First introduced to the reader as a cheat in the fictional London gambling club “Blades”, Drax is presented as a crass, impolite brute with immensely deep pockets. He is also described as being a truly hideous man to behold: all contributing to a thoroughly unpleasant image for the reader to imagine. With this picture already in the mind, Fleming used his watch as a final touch. By contrast to Bond’s truly functional choice, Drax wears ‘a plain gold Patek Philippe on a black leather strap.’
This choice presents the perfect background to the character as a man whose primary concern is displaying his wealth and status as a means of hiding his true aims. Of course, we will never know which Patek Philippe Fleming had in mind but I would hazard a guess that a post-war Calatrava would be the best choice for this character and the description provided.
Tiffany Case: Tiffany by name, Tiffany by nature
In the 1956 novel Diamonds Are Forever, Bond goes up against “The Spangled Mob”: a major diamond smuggling ring in America. On this journey, he meets Tiffany Case — a lady with a less-than-luxurious background in brothel ownership. Even so, named after the shop from which her deceased father bought perfume for her mother, there is more than a little luxury to this lover of Bond.
Incidentally, she is also the only female character to whom Fleming assigns a watch: ‘a small square Cartier watch with a black strap’. Of course, the most obvious choice of model would be the inimitable and truly stunning Cartier Tank. With youthful simplicity and a much more elegant demeanour than the Rolex worn by Bond, the Tank seems a delightful choice for a lady involved in a landscape of casinos and diamonds.
Donald Grant: A Complicated Watch for a Complicated Man
Appearing from the very beginning of From Russia, with Love (1957), Donald Grant was an unusual villain. Originally a Briton with severe psychiatric issues, he was enlisted by SMERSH as a ferociously brutal assassin. Within the first few pages, we are introduced to this mysterious man naked and lying face down beside a swimming pool. Beside him rest a money clip stuffed with banknotes, a gold Dunhill lighter and a gold Fabergé cigarette case — all loot from previous kills.
Most importantly for this article, there is also a watch. It is described as ‘a bulky gold wrist-watch on a well-used brown crocodile strap’. Most importantly, the description continues as the most complete description of all of the watches of the 007 books.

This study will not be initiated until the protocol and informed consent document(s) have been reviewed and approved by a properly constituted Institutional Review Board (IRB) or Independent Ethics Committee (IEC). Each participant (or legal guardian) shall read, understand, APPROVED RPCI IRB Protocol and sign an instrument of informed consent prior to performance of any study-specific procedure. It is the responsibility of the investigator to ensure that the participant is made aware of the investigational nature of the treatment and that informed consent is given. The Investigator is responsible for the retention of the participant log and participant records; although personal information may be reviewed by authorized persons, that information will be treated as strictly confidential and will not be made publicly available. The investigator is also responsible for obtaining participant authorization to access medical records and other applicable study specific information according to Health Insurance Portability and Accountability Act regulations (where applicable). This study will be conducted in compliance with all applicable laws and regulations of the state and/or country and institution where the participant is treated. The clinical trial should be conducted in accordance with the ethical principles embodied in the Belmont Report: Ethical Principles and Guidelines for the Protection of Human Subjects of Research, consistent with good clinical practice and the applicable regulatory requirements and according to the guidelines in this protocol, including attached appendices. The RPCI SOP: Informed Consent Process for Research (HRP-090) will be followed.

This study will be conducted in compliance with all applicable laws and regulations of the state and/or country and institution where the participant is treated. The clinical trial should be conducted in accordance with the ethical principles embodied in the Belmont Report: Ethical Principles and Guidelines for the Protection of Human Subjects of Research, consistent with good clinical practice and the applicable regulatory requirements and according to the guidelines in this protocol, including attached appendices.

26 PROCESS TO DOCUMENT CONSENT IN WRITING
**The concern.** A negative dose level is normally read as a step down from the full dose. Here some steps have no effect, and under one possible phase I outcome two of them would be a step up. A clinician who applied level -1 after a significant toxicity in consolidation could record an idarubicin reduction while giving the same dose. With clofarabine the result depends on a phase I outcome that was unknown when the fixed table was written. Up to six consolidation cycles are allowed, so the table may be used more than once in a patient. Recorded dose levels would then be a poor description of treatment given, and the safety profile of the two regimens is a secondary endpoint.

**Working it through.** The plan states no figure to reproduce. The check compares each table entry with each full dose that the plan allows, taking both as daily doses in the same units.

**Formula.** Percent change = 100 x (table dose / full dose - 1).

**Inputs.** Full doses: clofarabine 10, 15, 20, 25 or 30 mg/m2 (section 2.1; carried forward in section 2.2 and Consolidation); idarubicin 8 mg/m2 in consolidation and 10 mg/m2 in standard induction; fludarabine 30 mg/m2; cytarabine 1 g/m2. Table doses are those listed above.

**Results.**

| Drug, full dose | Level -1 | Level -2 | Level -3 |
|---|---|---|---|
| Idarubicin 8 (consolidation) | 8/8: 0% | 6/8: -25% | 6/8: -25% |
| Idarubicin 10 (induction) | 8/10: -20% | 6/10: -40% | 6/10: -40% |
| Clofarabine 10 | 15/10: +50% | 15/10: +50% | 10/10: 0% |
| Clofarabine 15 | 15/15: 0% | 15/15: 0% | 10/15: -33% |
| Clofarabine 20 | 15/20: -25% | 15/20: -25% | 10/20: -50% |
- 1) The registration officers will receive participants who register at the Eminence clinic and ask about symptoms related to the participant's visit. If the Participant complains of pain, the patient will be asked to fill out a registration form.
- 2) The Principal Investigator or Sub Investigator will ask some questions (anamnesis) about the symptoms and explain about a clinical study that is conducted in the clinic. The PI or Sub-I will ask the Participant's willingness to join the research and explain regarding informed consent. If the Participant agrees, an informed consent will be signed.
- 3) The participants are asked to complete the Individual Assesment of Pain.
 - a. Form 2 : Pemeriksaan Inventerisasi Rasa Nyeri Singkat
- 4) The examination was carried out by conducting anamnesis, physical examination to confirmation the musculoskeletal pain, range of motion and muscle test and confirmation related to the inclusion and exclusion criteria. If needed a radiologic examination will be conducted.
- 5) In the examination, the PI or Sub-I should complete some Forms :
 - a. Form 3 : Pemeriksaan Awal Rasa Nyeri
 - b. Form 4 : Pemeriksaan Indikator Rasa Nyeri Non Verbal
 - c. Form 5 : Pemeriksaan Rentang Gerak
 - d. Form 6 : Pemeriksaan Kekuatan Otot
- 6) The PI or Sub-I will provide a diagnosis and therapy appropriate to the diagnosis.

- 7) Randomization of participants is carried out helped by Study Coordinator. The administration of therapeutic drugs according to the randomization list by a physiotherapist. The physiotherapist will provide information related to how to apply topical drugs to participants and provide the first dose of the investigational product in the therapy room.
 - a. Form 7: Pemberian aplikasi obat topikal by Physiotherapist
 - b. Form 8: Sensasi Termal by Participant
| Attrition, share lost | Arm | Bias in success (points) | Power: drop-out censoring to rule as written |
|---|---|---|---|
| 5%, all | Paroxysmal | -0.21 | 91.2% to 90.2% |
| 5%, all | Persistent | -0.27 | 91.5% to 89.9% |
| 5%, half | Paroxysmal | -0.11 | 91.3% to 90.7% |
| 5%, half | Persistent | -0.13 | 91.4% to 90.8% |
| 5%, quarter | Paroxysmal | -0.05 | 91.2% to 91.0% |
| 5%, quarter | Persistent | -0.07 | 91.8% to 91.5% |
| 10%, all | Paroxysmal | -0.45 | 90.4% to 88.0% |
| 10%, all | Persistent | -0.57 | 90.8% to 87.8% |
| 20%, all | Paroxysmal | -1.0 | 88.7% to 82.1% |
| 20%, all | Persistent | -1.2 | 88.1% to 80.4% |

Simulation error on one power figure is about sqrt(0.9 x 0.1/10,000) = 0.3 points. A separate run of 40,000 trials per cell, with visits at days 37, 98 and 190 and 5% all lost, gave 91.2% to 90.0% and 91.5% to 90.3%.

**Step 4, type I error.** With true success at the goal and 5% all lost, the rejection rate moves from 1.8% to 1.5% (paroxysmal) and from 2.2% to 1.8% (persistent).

Fleming continues: ‘It was a Girard-Perregaux model designed for people who like gadgets, and it had a sweep second-hand and two little windows in the face to tell the day of the month, and the month, and the phase of the moon.’. From this, we can be sure that Grant wore a gold triple-calendar Girard-Perregaux. Curiously, however, I have never seen a Girard-Perregaux from this period with these complications although I am certainly open to being shown one if such a watch existed.
From this description, the choice of watch is an interesting one. In personality as in profession, Grant is presented as a brute and yet his watch, stolen from a victim, is a very elegant piece. The result is an ambiguous feel as the watch has a significant effect on our view of the character, something rare in these novels.
Guiseppe Petacchi: The Ultimate Rolex
If you’re familiar with the film adaptations of 007, Guiseppe Petacchi may be an unfamiliar name. However, his role in 1961’s Thunderball is roughly that of Angelo Palazzi (masquerading as François Derval) in the film as he crashes a Villiers Vindicator (replaced with an Avro Vulcan on the screen) in order for Emilio Largo, an agent of SPECTRE, to collect its bombs.
Whilst undeniably short-lived and never a direct opponent for Bond, Petacchi’s watch is one of the most memorable. It captures a mix of Italian style and a need for mechanical reliability as the pilot which this character is. The watch chosen is ‘a solid gold Rolex Oyster Perpetual Chronometer on a flexible gold bracelet’. From this description, we can all picture the watch as is so often the case with the unique styling of a Rolex.
Fleming’s Overall Picture of Watches of the 007 Novels
Ian Fleming’s Bond novels are, for many, the reference for exciting and adventurous books about espionage. By the same token, James Bond and his general image (with the possible exception of George Smiley) is just what comes to mind when one thinks of a spy. However, through the watches worn by this character and by others in the franchise we are given a deeper insight into what Ian Fleming pictured when he put pen to paper.
Which is your favourite watch to appear in the 007 franchise?